Associate Justice Clarence Thomas
Born in Pin Point, Georgia, in 1948, Associate Justice Clarence Thomas has served on the United States Supreme Court since 1991. He is the longest-serving member of the current court, and with Justice Stephen Breyer's 2022 retirement became the court's oldest justice.
A devout Catholic, Justice Thomas originally set out to join the priesthood when he reached college age. In 1967, he became the first Black student admitted to St. John Vianney Minor Conception Seminary. However, he struggled with the church's passive stance on racism and civil rights.
He left the seminary in 1968 to pursue a bachelor's degree in English literature at Holy Cross College, where he graduated ninth in his class. He was a member of Alpha Sigma Nu and the Purple Key Society. He then attended Yale Law School, where he earned his J.D. in 1974.
Law Practice and Government Service
Justice Thomas was admitted to the Missouri Bar in 1974. With the exception of a two-year stint as an attorney in Monsanto's pesticide and agriculture division, his legal career focused on government work.
He served in several state and federal government positions, including:
- Attorney General of Missouri (1974-77)
- Legislative assistant to Senator John C. Danforth of Missouri (1979-81)
- Assistant Secretary for Civil Rights, U.S. Department of Education (1981-82)
- Chairman for the U. S. Equal Employment Opportunity Commission (1982-90)
In the 1990s, Thomas moved on to judicial positions.
President George H.W. Bush appointed Thomas to the United States Court of Appeals for the District of Columbia Circuit in 1990. Just a year later, President Bush nominated him to the Supreme Court. His confirmation hearings in the Senate took a dramatic turn when Anita Hill, a former EEOC employee, accused him of sexually harassing her. Thomas denied the allegations, and the Senate confirmed him by a narrow 52-48 vote.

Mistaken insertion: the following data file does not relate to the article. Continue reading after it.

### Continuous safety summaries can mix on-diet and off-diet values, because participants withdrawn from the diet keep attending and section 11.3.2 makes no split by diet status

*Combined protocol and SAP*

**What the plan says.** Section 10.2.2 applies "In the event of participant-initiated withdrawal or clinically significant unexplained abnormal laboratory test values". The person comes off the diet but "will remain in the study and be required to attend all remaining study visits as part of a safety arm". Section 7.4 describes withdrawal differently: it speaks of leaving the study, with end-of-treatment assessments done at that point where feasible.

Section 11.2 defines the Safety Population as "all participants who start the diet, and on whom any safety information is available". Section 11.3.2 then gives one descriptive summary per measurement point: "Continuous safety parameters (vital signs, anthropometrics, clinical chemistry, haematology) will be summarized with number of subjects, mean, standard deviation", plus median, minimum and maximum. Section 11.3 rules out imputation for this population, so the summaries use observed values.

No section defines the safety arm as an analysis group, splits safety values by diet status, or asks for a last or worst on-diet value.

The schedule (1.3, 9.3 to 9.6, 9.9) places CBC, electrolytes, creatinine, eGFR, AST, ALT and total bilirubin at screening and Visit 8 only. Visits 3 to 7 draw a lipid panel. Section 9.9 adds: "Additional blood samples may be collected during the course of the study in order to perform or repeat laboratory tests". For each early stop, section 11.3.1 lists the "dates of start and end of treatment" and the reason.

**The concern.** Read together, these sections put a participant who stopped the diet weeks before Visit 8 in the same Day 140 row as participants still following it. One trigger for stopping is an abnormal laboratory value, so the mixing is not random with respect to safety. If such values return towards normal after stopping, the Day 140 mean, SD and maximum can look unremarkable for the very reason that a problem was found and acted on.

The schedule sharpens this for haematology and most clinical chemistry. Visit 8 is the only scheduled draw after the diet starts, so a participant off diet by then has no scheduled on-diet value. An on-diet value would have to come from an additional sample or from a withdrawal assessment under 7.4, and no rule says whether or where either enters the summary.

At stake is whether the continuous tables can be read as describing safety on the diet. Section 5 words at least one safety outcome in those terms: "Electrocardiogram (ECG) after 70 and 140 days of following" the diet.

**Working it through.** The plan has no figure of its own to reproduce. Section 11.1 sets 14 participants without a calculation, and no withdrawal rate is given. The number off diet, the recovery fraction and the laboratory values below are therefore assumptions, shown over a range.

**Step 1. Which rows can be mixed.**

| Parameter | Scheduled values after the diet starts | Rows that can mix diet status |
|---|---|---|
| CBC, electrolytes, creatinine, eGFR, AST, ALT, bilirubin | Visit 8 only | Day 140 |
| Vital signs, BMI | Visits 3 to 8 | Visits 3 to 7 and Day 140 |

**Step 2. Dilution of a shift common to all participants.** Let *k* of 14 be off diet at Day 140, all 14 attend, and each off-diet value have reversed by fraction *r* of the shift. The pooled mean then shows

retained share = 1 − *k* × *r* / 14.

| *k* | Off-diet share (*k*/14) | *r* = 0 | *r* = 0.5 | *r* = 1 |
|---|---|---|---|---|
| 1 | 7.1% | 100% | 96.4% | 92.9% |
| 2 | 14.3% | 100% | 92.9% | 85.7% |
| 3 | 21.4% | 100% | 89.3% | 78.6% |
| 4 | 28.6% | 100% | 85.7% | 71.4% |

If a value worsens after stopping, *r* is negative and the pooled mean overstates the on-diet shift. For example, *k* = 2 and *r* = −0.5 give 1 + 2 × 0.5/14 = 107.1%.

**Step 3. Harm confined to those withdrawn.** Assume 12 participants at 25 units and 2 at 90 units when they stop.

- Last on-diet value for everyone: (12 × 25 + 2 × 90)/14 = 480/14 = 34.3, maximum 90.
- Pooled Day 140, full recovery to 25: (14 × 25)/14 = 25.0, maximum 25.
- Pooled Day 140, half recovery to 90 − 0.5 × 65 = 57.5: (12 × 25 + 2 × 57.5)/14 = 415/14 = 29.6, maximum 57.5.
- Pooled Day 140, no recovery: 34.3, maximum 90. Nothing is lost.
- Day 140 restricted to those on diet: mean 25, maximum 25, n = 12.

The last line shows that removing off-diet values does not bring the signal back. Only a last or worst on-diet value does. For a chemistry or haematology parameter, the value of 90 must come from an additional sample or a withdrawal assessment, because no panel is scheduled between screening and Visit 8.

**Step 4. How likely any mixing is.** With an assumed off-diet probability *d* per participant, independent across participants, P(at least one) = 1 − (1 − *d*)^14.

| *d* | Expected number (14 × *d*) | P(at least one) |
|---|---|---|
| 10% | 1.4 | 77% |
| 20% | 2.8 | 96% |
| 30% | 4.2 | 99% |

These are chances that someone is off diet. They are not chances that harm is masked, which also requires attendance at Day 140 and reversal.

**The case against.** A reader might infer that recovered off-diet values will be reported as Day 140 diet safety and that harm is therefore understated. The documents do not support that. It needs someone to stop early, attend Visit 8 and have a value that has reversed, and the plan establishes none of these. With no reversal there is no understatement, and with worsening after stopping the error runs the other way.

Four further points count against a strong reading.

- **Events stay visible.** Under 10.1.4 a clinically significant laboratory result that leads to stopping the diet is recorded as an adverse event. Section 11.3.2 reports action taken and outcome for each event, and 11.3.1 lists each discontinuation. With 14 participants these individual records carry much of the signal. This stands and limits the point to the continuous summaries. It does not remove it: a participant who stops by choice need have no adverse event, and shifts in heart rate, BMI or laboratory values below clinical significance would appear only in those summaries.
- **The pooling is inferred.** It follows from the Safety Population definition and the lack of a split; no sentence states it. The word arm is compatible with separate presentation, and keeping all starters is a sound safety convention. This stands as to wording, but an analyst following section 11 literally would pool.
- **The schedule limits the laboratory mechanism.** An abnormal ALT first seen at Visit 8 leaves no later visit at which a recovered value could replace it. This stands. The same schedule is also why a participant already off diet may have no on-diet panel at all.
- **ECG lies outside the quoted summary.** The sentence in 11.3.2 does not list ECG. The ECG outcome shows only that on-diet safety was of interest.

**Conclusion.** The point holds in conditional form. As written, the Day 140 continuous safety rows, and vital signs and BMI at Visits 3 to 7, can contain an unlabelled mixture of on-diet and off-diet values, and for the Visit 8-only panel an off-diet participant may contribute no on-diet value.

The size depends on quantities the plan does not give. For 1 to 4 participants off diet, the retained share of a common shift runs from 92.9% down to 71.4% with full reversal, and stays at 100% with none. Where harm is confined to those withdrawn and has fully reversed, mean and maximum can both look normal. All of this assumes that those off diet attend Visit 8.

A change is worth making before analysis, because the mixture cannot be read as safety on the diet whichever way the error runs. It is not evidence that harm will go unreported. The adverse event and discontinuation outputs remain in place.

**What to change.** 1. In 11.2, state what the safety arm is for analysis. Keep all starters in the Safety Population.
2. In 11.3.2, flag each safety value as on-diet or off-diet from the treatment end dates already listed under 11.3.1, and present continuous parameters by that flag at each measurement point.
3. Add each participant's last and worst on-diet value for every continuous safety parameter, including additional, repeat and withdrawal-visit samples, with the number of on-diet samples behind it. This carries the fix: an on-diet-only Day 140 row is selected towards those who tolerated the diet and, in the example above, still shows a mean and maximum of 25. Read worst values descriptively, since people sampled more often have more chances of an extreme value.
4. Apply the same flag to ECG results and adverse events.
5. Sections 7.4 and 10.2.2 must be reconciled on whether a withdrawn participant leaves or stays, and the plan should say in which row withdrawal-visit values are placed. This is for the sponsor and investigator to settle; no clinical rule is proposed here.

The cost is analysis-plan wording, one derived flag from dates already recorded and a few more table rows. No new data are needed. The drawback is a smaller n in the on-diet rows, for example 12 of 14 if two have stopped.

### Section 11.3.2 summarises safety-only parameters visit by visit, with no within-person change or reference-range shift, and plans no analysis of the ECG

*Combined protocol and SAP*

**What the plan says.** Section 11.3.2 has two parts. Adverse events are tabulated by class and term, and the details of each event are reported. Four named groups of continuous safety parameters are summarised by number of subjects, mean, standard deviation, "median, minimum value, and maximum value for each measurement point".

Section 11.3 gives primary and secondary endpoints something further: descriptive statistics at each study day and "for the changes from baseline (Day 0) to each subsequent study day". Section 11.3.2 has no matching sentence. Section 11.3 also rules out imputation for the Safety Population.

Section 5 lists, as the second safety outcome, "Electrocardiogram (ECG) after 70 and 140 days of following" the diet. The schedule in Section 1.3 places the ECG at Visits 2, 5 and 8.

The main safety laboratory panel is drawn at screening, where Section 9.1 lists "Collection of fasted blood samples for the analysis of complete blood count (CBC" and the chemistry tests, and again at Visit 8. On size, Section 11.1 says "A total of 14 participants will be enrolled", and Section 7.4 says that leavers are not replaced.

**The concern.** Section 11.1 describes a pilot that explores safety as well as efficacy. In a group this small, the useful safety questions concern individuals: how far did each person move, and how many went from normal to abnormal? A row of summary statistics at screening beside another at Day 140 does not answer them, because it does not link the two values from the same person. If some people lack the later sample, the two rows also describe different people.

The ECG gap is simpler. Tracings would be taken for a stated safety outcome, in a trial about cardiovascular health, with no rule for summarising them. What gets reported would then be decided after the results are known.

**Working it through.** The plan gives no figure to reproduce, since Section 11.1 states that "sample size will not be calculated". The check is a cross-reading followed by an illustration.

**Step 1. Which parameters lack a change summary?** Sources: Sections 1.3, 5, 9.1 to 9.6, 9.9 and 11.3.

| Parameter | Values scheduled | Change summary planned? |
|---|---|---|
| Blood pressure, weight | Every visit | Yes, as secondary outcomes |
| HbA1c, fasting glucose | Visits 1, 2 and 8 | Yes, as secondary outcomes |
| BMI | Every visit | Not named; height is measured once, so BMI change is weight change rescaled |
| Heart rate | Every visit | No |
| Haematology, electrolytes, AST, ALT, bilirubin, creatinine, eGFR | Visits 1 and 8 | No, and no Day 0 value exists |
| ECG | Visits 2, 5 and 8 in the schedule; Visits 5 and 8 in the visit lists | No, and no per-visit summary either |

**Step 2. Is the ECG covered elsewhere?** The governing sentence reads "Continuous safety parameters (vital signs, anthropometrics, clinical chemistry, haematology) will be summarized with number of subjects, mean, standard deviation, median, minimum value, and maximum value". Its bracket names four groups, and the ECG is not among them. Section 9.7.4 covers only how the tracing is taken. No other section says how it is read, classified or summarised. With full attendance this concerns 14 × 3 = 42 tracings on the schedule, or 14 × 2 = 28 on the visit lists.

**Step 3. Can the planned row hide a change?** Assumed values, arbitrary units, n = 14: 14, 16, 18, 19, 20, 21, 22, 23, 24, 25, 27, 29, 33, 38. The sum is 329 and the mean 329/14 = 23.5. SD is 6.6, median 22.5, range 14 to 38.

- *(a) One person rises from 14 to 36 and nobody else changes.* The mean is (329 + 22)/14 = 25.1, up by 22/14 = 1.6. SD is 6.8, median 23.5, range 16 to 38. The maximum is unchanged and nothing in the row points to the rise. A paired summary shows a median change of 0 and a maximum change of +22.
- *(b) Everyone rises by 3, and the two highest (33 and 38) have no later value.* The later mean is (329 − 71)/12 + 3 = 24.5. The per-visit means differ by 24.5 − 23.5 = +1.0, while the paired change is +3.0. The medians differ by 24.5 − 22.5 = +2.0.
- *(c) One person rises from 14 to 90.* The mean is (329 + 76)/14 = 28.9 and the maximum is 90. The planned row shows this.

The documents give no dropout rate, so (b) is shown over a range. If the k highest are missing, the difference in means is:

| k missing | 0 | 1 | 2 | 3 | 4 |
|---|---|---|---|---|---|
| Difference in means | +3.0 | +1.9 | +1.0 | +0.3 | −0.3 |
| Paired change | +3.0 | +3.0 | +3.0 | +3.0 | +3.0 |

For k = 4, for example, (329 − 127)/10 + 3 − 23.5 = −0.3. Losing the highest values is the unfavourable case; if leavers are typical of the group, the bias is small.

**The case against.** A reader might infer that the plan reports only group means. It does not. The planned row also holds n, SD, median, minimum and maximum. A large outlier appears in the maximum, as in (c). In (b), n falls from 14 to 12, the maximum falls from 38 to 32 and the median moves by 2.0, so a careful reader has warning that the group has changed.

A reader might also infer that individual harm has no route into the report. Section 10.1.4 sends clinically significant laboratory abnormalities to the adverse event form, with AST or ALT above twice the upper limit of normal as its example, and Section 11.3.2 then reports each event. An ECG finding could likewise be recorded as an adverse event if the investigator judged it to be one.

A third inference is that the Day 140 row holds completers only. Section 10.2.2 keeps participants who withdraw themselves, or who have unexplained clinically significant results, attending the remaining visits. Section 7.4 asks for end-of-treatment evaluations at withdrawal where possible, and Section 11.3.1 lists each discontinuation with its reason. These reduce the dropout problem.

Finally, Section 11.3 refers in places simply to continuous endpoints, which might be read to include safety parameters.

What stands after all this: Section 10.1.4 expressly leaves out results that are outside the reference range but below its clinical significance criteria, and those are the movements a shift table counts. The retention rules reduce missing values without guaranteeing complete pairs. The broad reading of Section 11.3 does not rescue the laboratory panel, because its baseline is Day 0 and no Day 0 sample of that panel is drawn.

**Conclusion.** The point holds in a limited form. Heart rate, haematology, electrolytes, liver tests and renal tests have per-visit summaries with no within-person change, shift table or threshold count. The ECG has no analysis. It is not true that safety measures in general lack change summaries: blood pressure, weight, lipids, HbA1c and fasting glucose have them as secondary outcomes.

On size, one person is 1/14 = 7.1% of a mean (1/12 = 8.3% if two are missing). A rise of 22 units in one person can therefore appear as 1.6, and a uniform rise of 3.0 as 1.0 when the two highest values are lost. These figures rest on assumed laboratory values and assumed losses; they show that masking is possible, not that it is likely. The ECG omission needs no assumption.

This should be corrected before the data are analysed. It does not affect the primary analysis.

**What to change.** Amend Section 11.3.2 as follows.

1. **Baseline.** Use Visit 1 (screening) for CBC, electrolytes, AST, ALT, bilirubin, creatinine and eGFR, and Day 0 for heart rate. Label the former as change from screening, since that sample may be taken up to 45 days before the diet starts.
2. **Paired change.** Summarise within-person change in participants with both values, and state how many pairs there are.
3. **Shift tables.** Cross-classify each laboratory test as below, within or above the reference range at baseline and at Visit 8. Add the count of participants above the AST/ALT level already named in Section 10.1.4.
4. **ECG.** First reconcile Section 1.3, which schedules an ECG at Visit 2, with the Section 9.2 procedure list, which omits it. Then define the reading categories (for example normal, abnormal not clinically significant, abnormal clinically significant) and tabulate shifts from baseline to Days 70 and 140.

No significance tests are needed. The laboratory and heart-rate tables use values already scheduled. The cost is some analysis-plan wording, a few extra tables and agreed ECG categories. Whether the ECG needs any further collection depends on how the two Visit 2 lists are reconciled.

Justice Thomas is known for his quiet, stoic demeanor on the bench. He rarely asks questions during oral arguments, but his conservative approach to the law has certainly influenced the court over the last three decades.
He wrote the majority opinion in Good News Club v. Milford Central School, which held that a public school that refused to allow a religious club to meet in its facilities violated the First Amendment. Justice Thomas was also an essential contributor in the 2008 landmark gun control decision District of Columbia v. Heller and Citizens United v. Federal Election Commission, which made huge changes to campaign finance regulations.
When the Supreme Court overturned Roe v. Wade in 2022, Justice Thomas's concurring opinion raised a lot of questions about what the future holds for substantive due process cases. In his concurrence, he advocated for an end to all "unenumerated rights" granted under the 14th Amendment's substantive due process clause. This includes cases that address the right to birth control, same-sex marriage, and interracial marriage. However, it is unclear whether any other current justices share this view.
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